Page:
How to choose a brand name for your business or product
A practical look at some of the factors which should be considered in choosing a name.
The most important part of starting your company or creating a new brand is choosing a great name. It is very easy to hate a name – sorry Jayden – which is exactly why choosing a great one is so difficult. So far as a brand goes, the main goal of a name is to be memorable, unique, and descriptive. What exactly goes into creating a name which achieves all three of these goals and more is hard to account for. We all know of great brands; Companies or Products, but do all great brands have great names? Without making too many chicken and egg or cart and horse analogies, let’s look at some of the practical factors which should be considered in choosing a name for your venture.
Things to consider when choosing a name:
Choose a unique name for your brand.
By this point in time, you should have already completed at the very least, a preliminary market research and possibly a competitive analysis. Even an hours worth of research into the industry will give you a decent idea of common naming conventions.
You could play it safe by following these naming conventions, but you would be better served to think of a way to differentiate. The decision to do so, even at this stage could send your brand on a completely different trajectory. This is a good thing, as there’s nothing worse for a young brand than blending in.
Your brand name should be easy to say.
Whatever name you choose should be easy to say. Most of the time it isn’t to your advantage to pick a tongue-twister. The longer and harder a name is to say, the less likely it will be remembered. By choosing a name which is difficult to pronounce, you’re also opening your brands’ core element up to re-interpretation.
Difficult to pronounce or long names are typically shortened or altered in the name of efficiency. Acronyms, short-names or nick-names for a brand may not always be flattering. Planning for this outcome can help you avoid slang terms which could damage the brands’ reputation.
A brand name should also be easy to spell.
It has always been important to have proper spelling. This is more the case today than ever before. The reason is almost entirely due to the prominence of online search. Search Engine Optimization is incredibly important for a new brand to succeed. If your new brands’ name is hard to spell, your customers will find it impossible to find.
Proper words, as well as invented brand names’ must be easy to spell. For this reason, many brands who have been beaten to the punch for obtaining a brand name have become ‘hooked on phonics‘ as a way of make searching and spelling out their company easier.
Whatever you do, be memorable.
The single most important factor in this process is being memorable. The entire idea of a great name is to stick in your prospects mind. Without a memorable name, you have no position, no prospects, no brand and unfortunately no income. Below is a list of the 20 most valuable brands in the world;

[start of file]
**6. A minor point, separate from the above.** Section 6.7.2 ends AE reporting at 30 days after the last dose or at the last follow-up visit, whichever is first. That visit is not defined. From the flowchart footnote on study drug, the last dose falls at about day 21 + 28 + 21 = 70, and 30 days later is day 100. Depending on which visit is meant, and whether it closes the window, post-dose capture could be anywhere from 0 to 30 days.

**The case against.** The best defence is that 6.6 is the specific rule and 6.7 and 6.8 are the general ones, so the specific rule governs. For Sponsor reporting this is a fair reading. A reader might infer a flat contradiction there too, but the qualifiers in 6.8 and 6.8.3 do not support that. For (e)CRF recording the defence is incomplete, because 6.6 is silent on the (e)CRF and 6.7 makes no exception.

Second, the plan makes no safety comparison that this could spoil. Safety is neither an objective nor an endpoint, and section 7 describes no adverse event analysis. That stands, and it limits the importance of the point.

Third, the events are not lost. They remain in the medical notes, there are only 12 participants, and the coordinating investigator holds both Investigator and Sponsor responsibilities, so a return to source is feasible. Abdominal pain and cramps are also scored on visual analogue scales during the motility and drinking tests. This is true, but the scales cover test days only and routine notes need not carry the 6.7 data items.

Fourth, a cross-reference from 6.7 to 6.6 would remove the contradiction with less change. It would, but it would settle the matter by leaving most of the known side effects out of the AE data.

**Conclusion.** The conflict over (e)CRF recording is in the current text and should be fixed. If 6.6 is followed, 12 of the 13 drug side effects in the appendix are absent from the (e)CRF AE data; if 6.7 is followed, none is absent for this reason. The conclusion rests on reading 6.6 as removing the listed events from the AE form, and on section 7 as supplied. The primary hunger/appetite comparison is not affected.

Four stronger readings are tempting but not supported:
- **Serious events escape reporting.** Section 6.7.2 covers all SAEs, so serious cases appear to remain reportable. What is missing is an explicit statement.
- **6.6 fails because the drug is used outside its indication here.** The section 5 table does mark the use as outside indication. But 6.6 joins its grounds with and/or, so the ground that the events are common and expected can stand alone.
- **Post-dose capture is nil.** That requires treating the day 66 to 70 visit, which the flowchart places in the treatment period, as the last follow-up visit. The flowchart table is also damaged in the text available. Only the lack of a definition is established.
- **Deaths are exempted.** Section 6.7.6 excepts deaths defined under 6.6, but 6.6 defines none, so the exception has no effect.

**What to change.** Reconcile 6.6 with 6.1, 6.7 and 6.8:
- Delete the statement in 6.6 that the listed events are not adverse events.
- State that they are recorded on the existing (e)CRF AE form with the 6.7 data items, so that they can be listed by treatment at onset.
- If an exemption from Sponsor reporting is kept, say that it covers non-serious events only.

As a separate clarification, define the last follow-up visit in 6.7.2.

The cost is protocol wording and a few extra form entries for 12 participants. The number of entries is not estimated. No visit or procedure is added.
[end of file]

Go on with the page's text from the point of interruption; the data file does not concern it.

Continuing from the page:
- Louis Vuitton
Alliteration: ) ( ), rands which utilize alliteration are:(
- American Airlines
- Bed Bath & Beyond
- Best Buy
- Chuckee Cheese’s
- Dunkin’ Donuts
- Krispy Kreme
- Molly Maid
Rhyme: A word agreeing with another in terminal sound: Find is a rhyme for mind and womankind. Some brands which utilize rhyme are:
- Ditch Witch
- Piggly Wiggly
- Reese’s Pieces
- Seven Eleven
- Stub Hub
Onomatopoeia: The formation of words whose sound is imitative of the sound of the noise or action designated, such as hiss, buzz, and bang. Some brands which utilize onomatopoeia are:
- Snap, Crackle, Pop, Kellogg’s Rice Krispies
There are many, many literary devices which can be used to make your brand name more memorable and easier to say. Some of these are; acronym, amalgam, appropriation, founders’ names, neologism, personification, and more.
If you can’t do any of the above, at least be clear, be descriptive.
If you are not able to do any of the above, at least have the name make sense. Differentiation and creativity behind any name will only make sense so long as there is an overall gain from doing so. If you are working within a constrained industry, corporation, or structure you would be best served by having a pragmatic and descriptive name. That way it at least makes sense. Below are some very descriptive brand names;
- Cinnamon Toast Crunch
- General Motors
- International Business Machines
- Pizza Hut
- Toys R’ Us
Finally, make absolutely certain that the name you want is available.
All of the creativity, planning and most of your research will be useless if, at the end of a naming process, you discover that you have to begin from scratch. Make absolutely certain that the name you want to go with is not in use in whichever area of the world you want to conduct business in.